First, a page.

Suddenly frightened, Burgdorf spun toward the sound. From his right hand pocket, he yanked out a Luger, swung the gun toward his attacker and fired blindly.

As pain from his ankle exploded into his brain, the assassin desperately twisted to the side. The thunderous report from Burgdorf’s gun reverberated on the walls amidst the tightly packed houses. The bullet whined past his ear.

The assassin regained his balance on his good leg and drove forward, now desperate to prevent a second shot.

As his momentum carried him past, he grabbed the man’s coat collar, and with a violent twist, landed a fist into Bergdorf’s temple. The older man crumpled to the ground. His gun skittered many feet away.

Efficiently, the assassin slit the man’s throat, and then, with no time to search for a key, stomped hard on Bergdorf’s left wrist to break the bones. It took precious seconds to cut through muscle and tendons and to work the sharp American steel past the radius and ulna bones. The man’s hand parted his body and the assassin slipped the metal band from the mangled stump.

Ignoring his shooting pain and with the attaché case in hand, he retrieved the dead man’s gun from the middle of the street and sped away. Landmarks were difficult in the darkness, but the map he’d memorized brought him to the correct alley.

With no time to spare, his eyes still seeing spots from the gun’s flash, he bolted down the narrow cleft between two buildings, trusting that no one had moved a thing since he planned his escape two days before.

Now, with the plans for the new Nazi swept wing bomber in his hands, he became the hunted.

How quickly our positions change, he thought.

The noise of the gunshot brought many awake. The assassin pictured people coming to their darkened windows to look out. The gunshot would soon bring the police and no doubt, the SS. If he could not disappear and return to his side, it would be for nothing.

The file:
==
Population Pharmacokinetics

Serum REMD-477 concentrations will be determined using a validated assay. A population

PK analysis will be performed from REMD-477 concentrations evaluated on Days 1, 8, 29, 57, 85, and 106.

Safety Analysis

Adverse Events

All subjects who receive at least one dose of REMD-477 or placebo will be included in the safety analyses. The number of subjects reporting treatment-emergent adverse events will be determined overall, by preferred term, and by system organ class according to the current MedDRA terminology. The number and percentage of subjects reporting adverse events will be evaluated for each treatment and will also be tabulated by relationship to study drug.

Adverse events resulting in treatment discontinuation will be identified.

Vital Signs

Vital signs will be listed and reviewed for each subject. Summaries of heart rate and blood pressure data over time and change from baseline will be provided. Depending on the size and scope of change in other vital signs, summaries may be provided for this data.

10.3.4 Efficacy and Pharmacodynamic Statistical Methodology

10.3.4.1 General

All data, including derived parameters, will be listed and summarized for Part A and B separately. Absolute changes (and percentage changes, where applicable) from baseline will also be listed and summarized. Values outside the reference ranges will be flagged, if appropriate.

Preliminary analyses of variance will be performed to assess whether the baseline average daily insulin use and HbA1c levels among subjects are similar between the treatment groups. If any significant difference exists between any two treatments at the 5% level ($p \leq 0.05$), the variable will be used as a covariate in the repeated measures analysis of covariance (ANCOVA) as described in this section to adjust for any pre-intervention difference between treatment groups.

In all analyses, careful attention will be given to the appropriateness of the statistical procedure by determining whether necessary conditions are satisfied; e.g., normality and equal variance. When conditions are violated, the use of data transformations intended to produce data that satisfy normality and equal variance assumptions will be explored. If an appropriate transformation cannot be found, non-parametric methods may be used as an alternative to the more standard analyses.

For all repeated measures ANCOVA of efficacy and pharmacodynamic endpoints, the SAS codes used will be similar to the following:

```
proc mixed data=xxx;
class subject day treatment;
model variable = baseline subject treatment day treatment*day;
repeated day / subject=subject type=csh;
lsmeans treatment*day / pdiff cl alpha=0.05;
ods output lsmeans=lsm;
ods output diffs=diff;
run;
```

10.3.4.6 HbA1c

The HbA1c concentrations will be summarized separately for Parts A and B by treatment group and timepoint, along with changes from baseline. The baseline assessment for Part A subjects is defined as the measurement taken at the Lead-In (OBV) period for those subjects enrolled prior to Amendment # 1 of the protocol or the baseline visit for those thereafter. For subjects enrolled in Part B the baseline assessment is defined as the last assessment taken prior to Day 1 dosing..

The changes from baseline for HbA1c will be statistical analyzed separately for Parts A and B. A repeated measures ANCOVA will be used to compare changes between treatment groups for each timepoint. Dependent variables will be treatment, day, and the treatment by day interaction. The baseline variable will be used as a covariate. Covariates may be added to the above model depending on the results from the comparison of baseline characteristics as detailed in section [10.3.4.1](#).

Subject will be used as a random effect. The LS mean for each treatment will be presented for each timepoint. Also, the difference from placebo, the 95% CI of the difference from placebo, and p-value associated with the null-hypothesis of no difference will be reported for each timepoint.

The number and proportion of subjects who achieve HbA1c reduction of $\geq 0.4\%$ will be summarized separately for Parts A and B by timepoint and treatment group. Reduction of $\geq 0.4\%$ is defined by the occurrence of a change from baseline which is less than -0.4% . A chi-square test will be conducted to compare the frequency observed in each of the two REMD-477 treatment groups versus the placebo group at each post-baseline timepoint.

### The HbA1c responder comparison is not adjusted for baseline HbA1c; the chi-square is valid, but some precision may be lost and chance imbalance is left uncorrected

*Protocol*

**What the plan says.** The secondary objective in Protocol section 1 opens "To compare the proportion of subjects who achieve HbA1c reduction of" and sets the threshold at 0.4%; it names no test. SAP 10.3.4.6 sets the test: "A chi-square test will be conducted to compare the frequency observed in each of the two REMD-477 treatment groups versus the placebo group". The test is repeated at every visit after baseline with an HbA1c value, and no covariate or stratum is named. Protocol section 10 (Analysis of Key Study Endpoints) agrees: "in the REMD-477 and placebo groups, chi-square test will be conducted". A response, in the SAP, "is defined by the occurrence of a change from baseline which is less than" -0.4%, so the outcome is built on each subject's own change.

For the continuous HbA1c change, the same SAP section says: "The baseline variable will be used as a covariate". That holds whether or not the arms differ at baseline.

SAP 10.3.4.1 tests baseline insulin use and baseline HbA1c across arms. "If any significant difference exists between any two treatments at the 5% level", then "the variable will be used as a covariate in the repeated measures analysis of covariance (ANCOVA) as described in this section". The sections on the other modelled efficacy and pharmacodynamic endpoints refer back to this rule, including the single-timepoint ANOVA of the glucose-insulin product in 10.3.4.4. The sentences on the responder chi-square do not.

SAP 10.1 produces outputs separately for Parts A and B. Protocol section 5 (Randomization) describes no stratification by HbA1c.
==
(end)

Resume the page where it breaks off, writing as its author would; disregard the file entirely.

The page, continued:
Recall said he’d reached the fence. He stopped and felt for it. His injured ankle throbbed. There! He touched it. Up and over. Again, he put down pain that arched redly into his brain.

He searched his memory map. Now to go through a park-like area and from there, woods and to the river. A fading quarter moon gave weak light to his surroundings. He did not want light and took advantage of every pool of darkness.

Limping as he ran, but with his imperative clear and his need great, he recalled his first day of training. He’d learned that day that assassins forfeited their lives the day they joined Covert Operations.

“Consider you are dead now,” his trainer said.

The assassin knew. He loved the rush. Them or him. What could be better? A natural killer, he’d found his place in life. Using his consuming hatred for the enemy as his banner, he would hurt the Nazi war machine and keep on hurting it until he met someone faster or smarter.

God, how he loved to gamble!

Dangerous Passage – Chapter II

IN THE DAYS following the Germans annexation of Austria, many landed families found their distaste of the National Socialists turn to fear, as the laws of the land were warped to fit the new Fuhrer’s preconceived notion of his thousand year Reich. Many Germans were willing to march to Hitler’s goose step, seeing in it a way to improve their lot, many times at the expense of fellow Germans and Austrians. A dark pall descended over Europe as Der Fuhrer consolidated his political position.

The Gerber family had been broken up, the father impressed into the Luftwaffe and the children about to be ripped out of their happy life and thrust into a regimented camp where they would be trained as Nazi’s. Long before the father left in a black car with the SS, he decided they must flee over the German Alps into neutral Switzerland. He prepared. He contacted the Mother Superior at the nearby abbey and arranged for his family to make the attempt.